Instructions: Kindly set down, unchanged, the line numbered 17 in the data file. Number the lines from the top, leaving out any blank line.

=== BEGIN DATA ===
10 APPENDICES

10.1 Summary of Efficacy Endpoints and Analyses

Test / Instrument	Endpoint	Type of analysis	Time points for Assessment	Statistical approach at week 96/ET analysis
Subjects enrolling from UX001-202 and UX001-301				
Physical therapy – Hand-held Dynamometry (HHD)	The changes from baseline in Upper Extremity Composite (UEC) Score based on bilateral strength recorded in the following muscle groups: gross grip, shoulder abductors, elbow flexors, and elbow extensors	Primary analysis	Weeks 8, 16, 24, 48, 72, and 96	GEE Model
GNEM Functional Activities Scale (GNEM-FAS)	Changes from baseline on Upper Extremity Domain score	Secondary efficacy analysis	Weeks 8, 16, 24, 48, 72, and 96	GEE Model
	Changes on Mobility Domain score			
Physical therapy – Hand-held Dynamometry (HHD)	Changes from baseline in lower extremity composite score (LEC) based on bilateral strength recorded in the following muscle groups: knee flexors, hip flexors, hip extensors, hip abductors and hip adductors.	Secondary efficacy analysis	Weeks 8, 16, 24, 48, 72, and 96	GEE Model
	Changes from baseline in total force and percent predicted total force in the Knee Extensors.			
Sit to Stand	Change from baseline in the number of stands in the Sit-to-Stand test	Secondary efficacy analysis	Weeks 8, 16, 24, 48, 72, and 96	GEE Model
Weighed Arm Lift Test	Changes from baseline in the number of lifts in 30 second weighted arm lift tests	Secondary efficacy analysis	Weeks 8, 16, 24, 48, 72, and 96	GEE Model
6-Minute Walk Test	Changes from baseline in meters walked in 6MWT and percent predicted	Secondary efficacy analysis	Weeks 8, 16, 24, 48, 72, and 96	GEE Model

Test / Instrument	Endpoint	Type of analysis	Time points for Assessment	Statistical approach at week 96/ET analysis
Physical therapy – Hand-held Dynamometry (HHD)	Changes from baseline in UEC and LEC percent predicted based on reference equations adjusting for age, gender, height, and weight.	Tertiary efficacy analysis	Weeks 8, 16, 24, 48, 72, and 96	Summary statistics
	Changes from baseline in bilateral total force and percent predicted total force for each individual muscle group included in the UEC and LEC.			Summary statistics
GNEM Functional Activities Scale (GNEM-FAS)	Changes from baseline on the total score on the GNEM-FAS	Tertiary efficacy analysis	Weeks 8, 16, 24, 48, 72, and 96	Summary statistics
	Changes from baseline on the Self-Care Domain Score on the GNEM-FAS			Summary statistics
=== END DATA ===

	Changes from baseline on the Self-Care Domain Score on the GNEM-FAS			Summary statistics